Never Heard of Data Ethics? You Will Soon.
There’s no doubt that more proactive data governance, transparency and ethical guidelines have washed onto U.S. shores after the standards Europe recently put into law. As we’ve seen with other initiatives, the recent passing of the California Consumer Privacy Act (CCPA) means it’s likely the Golden State’s counterparts will quickly jump on the bandwagon and move to enact their own regulations on data privacy — creating many implications for retailers.
As the 2018 news cycle has proven, consumers are demanding more when it comes to the use of their data. A new DMA study, Data Privacy: What the Consumer Really Thinks, revealed that consumers are becoming more open to sharing data with brands in exchange for things like loyalty points or discounted products and services. While there’s still a general belief that this equation is tilted in the favor of the brand, there’s power in becoming more explicit with customers on value they can receive in exchange for the use of their information. Even more interesting coming from the study is the rise of those “unconcerned” about the collection and usage of their personal data, which accounts for a quarter of millennials and 31 percent of 18-24 year olds.
The survey also found that 54 percent of consumers believe trust in an organization is the most important factor influencing their willingness to share personal data. This means transparency must be at the forefront of all brand-consumer interactions in order to build trust-based relationships. Here are three steps to start building that framework:
Step 1: Start planning now.
Though the CCPA won’t go into effect until 2020, retailers need to begin preparations now as information-driven marketing continues to shift towards being more consumer friendly and data transparent. Directly, this translates to brands assessing all customer engagement and marketing strategies, encompassing every communication, outreach, channel or touchpoint involving customer data collection and data flows. It could mean new development projects or technology investments that will help manage all interactions, access, consent and choice around customer information collected and its disclosed usages.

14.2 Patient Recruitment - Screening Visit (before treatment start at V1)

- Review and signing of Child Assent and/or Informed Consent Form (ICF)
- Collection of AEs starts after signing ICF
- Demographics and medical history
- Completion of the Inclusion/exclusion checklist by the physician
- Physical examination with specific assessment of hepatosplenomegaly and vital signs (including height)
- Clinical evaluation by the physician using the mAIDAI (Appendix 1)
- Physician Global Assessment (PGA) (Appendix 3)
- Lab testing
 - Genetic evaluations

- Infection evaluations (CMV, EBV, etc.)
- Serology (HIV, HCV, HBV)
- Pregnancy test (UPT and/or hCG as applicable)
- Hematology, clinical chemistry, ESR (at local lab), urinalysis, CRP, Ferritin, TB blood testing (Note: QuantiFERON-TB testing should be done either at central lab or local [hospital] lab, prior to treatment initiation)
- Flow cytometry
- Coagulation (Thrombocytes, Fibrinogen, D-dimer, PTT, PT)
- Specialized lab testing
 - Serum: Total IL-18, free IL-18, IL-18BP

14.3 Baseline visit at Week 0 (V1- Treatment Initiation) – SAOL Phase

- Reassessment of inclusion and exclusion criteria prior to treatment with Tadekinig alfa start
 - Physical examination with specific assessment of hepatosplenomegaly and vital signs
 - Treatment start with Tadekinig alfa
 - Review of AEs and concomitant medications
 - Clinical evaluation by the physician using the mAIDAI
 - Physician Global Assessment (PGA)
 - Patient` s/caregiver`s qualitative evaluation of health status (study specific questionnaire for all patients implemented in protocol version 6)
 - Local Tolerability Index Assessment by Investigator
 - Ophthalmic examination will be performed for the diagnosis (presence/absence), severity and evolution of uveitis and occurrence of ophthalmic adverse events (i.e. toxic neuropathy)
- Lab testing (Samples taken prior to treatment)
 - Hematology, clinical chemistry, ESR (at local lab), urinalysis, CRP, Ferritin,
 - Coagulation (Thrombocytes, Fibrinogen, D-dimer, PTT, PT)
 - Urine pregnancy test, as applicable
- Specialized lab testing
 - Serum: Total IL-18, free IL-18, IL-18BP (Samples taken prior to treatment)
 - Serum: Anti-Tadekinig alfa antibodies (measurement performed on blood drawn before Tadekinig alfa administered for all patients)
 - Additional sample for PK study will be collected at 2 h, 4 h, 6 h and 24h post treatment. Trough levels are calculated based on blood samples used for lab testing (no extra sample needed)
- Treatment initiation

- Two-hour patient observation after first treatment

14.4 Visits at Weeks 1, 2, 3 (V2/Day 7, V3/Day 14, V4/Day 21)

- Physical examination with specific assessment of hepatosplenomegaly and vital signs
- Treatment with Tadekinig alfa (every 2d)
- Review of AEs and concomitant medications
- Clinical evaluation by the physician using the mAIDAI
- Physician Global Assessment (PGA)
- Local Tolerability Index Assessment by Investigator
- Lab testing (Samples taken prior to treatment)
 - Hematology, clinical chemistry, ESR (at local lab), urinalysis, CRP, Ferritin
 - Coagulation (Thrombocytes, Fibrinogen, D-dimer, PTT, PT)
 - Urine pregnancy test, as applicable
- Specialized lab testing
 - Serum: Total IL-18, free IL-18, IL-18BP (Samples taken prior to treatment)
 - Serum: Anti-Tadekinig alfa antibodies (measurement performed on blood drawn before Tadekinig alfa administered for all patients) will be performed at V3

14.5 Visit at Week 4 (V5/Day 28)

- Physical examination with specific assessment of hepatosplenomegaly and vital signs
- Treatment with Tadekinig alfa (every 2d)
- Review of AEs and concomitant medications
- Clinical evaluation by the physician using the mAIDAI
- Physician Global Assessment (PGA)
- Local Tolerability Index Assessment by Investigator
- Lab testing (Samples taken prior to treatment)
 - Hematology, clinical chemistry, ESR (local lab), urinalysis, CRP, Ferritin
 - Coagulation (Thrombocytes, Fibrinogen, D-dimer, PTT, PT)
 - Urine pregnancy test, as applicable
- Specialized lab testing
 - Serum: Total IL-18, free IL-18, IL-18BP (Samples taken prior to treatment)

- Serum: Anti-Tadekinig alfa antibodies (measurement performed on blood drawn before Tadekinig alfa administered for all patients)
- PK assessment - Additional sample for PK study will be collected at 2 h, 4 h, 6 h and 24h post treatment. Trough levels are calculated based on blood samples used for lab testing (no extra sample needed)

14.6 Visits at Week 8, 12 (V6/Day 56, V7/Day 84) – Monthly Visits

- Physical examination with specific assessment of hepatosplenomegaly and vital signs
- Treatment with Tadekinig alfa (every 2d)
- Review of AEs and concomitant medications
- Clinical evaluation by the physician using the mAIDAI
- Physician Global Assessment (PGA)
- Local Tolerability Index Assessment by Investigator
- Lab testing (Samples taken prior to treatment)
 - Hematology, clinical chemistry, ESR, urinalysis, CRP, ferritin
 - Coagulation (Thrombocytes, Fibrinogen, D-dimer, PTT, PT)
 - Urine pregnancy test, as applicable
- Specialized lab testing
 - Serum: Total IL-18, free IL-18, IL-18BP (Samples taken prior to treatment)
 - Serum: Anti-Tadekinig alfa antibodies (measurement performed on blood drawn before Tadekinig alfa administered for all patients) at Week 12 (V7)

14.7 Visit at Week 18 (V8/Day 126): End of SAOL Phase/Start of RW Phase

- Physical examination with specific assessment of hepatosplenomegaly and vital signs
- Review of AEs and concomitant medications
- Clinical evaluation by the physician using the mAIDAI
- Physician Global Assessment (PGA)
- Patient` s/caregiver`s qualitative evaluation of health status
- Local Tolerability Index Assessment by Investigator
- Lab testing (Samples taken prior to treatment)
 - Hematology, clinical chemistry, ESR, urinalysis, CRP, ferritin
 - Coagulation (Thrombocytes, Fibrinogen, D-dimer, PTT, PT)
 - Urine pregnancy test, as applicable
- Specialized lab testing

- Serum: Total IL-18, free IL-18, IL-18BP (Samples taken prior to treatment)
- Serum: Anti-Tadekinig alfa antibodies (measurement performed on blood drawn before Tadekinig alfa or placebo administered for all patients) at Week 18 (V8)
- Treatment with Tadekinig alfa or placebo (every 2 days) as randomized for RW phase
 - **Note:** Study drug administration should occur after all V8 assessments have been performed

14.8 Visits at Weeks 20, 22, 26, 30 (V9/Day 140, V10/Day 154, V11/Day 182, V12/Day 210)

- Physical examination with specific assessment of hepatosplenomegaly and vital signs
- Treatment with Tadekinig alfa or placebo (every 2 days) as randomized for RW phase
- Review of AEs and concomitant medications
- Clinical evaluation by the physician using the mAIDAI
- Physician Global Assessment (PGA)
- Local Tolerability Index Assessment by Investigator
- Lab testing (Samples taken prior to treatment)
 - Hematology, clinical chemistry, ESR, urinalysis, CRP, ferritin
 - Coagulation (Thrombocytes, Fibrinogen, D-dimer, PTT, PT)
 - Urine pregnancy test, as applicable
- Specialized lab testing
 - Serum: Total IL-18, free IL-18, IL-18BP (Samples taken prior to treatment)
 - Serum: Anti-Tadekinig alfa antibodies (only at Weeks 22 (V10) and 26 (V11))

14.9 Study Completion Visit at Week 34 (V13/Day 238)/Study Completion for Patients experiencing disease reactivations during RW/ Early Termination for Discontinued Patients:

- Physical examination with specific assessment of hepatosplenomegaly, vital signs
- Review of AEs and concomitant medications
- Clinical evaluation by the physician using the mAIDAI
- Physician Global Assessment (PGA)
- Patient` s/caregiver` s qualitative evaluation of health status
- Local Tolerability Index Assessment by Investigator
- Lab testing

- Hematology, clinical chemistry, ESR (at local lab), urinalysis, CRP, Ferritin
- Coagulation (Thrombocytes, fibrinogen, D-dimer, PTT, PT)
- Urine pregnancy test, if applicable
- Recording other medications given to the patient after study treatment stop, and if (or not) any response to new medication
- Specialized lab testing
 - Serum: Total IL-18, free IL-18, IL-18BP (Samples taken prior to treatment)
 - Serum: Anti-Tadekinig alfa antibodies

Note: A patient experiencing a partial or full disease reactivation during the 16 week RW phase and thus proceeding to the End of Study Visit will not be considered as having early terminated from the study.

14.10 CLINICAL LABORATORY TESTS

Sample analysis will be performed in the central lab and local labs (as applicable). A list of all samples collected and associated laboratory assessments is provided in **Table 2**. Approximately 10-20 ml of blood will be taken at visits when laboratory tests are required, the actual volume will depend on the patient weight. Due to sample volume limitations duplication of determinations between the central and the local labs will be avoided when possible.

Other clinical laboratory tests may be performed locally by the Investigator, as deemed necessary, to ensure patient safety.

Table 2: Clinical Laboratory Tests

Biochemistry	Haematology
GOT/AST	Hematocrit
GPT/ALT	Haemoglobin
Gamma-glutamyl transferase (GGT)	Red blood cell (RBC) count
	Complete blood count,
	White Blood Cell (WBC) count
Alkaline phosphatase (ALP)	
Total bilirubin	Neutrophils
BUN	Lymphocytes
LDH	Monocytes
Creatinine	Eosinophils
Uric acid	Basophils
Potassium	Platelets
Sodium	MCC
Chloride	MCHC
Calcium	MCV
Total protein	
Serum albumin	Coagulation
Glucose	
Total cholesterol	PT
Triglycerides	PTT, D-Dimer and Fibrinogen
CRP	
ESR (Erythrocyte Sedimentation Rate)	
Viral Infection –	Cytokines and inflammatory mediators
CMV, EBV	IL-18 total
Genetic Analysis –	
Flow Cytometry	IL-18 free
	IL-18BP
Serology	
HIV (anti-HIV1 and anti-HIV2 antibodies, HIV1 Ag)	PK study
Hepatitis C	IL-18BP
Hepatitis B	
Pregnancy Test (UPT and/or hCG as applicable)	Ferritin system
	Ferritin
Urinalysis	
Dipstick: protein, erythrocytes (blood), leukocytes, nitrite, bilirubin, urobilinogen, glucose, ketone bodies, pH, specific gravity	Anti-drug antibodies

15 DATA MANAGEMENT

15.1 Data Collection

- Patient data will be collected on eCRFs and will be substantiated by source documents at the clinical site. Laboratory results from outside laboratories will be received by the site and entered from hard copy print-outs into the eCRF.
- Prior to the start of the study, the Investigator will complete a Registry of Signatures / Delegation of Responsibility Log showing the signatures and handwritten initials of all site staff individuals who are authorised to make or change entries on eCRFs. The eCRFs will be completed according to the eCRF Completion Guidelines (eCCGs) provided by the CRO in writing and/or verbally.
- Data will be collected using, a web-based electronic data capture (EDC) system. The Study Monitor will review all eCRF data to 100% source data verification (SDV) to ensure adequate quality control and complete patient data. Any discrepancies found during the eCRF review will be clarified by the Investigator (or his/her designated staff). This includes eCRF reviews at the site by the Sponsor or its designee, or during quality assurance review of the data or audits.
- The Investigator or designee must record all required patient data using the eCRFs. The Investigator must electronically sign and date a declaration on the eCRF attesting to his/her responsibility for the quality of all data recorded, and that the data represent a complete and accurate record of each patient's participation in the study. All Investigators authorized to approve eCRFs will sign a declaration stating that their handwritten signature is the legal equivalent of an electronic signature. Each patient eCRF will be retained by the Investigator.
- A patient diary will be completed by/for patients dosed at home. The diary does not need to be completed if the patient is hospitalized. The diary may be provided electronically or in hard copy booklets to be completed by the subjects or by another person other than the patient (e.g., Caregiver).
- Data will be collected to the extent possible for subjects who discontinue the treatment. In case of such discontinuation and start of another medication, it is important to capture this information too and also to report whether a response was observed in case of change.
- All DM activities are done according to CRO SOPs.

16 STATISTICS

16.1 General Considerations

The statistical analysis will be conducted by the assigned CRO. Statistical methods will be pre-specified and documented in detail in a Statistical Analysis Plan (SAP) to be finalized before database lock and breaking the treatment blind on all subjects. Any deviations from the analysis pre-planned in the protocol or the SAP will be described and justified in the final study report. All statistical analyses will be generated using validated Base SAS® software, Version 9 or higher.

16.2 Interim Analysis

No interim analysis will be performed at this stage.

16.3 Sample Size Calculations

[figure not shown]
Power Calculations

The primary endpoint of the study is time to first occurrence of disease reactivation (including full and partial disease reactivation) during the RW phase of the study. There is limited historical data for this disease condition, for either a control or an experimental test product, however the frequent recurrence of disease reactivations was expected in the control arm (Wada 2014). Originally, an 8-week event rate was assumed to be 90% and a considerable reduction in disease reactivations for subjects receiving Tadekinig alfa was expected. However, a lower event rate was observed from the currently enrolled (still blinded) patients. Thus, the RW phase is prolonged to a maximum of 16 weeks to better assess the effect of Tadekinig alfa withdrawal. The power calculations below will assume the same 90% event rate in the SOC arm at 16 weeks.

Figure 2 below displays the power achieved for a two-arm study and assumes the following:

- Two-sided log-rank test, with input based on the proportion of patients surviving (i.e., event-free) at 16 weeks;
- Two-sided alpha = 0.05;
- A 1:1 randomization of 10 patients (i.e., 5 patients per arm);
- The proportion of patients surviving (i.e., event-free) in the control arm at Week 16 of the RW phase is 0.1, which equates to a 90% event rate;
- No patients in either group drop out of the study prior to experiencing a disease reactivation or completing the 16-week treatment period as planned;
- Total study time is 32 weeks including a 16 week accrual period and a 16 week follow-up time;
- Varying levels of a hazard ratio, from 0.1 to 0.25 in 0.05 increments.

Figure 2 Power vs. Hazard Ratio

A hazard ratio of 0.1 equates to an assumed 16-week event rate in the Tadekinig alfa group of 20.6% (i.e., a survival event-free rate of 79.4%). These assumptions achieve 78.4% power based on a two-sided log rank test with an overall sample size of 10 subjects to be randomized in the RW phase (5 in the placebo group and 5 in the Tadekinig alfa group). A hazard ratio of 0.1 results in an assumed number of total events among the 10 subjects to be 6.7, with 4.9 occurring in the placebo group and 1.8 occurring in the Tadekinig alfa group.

Step 2: If you don’t have a data governance team or committee, form one.
A key component of recent privacy regulations is a more deliberate focus and ownership of data governance, yet most brands don’t have full knowledge of the existence of customer data within their enterprise. If your organization can’t locate it, or doesn’t know about it, how can you expect to govern it and ensure it complies with stated privacy policies and data use terms? This team should expect to complete initial assessments, risks and recommendations for data governance, but also keep in mind this isn't a point-in-time exercise. This is also now a board of directors-level issue, meaning effective data governance will be a new way of life. Demonstrating compliance will be paramount.
Step 3: Adopt ethical use standards today and you’ll be ahead of the curve.
With transparency becoming a key aspect of more effectively and successfully managing customer information, start thinking about easy ways to give customers insight into how their data is being used for marketing and services, such as earning points for loyalty programs or informing more relevant marketing messages. Now is also a great time to evaluate how your company welcomes new customers to the brand. Do you ask for product reviews and inundate new customers with emails even before they receive their first order? This will certainly not be a best practice moving forward given the shift in consumer sentiment. Instead, establish a customer content preference hub based on opt-ins and opt-outs. Also, manage cadence, frequency, category and volume of messaging through all channels — digital too!
With a growing number of new legislative requirements on the horizon, it’s imperative that retail brands act responsibly and adapt to a heightened sense of consent and choice by consumers. Once you’ve established a data governance and ethical data use framework, honor your promises to customers. The most critical aspect is not only asking for consent and choice (cue the "Seinfeld" episode about car rental reservations), but actually honoring them. There are still too many instances of brands disregarding even simple email opt-outs due to flawed process or lack of care towards consumer preference. Today, this results in lost customers, lost revenue and negative sentiment about your brand. Before long, large monetary penalties could also be associated with these lapses, which can result in catastrophic consequences.
Related story: GDPR: What it Means for Your E-Commerce Marketing